05-21-2012 05:34 AM
Hm, what is a "wave" pipelined FIR filter?
A pipelined filter has to be more or less a parallel filter, depending on the pipeline data speed.
Case1: Total Serial
All coefficients are processed one after another and you will get a data speed of N = 1 / k (k = no of coeffs) because you feed data into the input and calculated one filter coeff per clock cylce.
Case 2: Partial Serial and Parallel
Some Coefficients are mapped together in a e.g. two stage filter design. Filter Coeffs are mosty mirrored (in 2 D filters twice having 4 quadrants). Additionally you can calculate several coefficients in parallel using parallel MUL-architecture.
Case 3: Full Parallel
All coeffs are multiplied with their corresponding data elements in parallel. You can feed new data every clock cylce. You can select to shun embedded multipliers for some designs to give the synthesis a chance to search for redundancy in the coeffs and architecture.
In most cases, CASE 3 does not make sense, because you might not want to process a wave for every shifted sample.
For audio for example, you can process an incoming 192kHz wave with a 1024 TAP filter fully in serial using around 200MHz Clock Speed. for observation and analysis of more then one channel and also longer filters, you can process the wave like this:
1. Sample 0 to Sample 8191
2. Sample 16 to Sample 8191 + 16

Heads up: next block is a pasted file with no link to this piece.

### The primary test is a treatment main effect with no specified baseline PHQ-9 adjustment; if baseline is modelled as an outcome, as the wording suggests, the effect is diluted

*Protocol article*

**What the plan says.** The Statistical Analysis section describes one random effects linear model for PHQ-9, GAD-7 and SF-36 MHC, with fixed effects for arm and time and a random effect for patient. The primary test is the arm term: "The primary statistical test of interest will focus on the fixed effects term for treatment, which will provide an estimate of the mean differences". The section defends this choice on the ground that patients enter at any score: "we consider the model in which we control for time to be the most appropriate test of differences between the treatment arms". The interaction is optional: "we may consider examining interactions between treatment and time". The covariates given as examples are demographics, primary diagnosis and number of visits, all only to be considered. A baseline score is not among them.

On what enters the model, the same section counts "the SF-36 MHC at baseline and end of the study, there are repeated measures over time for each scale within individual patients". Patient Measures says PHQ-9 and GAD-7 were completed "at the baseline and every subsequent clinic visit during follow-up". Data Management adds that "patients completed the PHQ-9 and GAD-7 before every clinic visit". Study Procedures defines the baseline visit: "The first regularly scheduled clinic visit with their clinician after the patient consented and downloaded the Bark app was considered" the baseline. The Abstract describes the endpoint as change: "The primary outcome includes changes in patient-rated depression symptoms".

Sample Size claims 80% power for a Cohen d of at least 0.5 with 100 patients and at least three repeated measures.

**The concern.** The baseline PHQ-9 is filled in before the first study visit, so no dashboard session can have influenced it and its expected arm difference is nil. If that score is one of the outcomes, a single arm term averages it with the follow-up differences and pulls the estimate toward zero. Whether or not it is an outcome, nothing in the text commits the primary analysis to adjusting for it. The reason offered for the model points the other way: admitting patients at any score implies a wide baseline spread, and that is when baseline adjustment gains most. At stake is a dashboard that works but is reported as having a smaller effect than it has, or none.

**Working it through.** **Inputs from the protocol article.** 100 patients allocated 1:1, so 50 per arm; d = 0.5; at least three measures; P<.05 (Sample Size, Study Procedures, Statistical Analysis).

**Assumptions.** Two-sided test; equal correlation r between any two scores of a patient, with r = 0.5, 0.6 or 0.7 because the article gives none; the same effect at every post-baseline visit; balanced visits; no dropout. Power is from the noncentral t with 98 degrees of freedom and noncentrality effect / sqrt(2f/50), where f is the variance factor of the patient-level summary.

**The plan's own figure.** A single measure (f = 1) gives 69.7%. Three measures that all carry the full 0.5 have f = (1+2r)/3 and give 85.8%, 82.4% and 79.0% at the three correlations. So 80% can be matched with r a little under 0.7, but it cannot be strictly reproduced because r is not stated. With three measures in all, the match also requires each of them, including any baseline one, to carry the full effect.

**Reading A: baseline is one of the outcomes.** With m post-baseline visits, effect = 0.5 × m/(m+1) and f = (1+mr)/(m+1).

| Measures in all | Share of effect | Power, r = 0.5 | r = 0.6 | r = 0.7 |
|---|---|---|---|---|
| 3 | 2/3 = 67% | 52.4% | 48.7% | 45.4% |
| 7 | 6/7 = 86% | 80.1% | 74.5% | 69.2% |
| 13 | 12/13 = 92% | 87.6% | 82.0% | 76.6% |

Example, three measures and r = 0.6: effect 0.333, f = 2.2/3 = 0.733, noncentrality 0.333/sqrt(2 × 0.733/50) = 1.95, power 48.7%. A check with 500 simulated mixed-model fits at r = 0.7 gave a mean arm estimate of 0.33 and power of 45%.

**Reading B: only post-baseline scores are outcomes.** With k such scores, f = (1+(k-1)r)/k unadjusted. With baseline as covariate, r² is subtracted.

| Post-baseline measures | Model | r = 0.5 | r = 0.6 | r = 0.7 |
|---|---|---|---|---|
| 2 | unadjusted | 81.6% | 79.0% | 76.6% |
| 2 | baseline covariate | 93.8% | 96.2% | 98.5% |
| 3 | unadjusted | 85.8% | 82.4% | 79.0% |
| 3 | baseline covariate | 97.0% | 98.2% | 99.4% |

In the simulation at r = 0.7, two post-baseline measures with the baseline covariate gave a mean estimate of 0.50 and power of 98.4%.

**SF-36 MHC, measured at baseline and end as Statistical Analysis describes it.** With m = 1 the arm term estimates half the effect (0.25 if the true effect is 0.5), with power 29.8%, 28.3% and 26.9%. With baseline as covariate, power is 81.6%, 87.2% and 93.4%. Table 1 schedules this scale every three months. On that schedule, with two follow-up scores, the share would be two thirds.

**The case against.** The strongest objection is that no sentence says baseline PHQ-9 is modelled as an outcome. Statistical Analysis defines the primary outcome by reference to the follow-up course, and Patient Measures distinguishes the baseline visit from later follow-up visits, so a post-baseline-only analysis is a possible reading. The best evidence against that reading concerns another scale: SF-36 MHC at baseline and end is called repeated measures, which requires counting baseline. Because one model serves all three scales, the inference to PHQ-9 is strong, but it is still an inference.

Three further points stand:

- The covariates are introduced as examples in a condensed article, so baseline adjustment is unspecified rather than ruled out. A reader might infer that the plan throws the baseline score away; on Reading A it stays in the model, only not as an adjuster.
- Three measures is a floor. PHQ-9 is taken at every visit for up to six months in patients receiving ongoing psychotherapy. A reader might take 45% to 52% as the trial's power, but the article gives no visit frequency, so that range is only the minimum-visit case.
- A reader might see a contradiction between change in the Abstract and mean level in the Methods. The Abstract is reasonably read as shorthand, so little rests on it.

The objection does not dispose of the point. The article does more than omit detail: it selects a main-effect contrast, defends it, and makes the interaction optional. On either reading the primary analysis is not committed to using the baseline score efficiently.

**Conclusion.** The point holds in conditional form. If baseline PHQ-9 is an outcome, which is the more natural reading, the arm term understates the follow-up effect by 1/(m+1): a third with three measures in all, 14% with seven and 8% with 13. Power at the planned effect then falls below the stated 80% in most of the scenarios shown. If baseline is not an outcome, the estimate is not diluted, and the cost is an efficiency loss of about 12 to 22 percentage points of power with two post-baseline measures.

3. Sample 32 to Sample 8191 + 32
and so on.
So You will have 16 channels to process with only one architecture. Of course the result is more coarse and is somehow distorted in the hight bands. But often this is suitable since, during processing, you might have to apply windowing anyway which causes distorsion too.
05-22-2012 05:47 PM
Perhap the OP is referring to a systolic (or similar ) filter? A fully parallel filter where the data at each stage (tap) of the filter is shifted in time - because of the pipeline delays. I've heard the term "wave" before used to describe this.
Check the "XtremeDSP for Virtex-4 FPGAs User Guide (UG073)" Yes, it's an older technology - but the writeup here is better than the newer techs, and it still applies. See pg 82. "Systolic FIR Filter" section
I often need to create a spreadsheet when designing these filters to get the pipeline delays correct.
Use the columns in the spreadsheet to represent advancing time, and have each stage of the filter
on another row. You can kindof see the wave...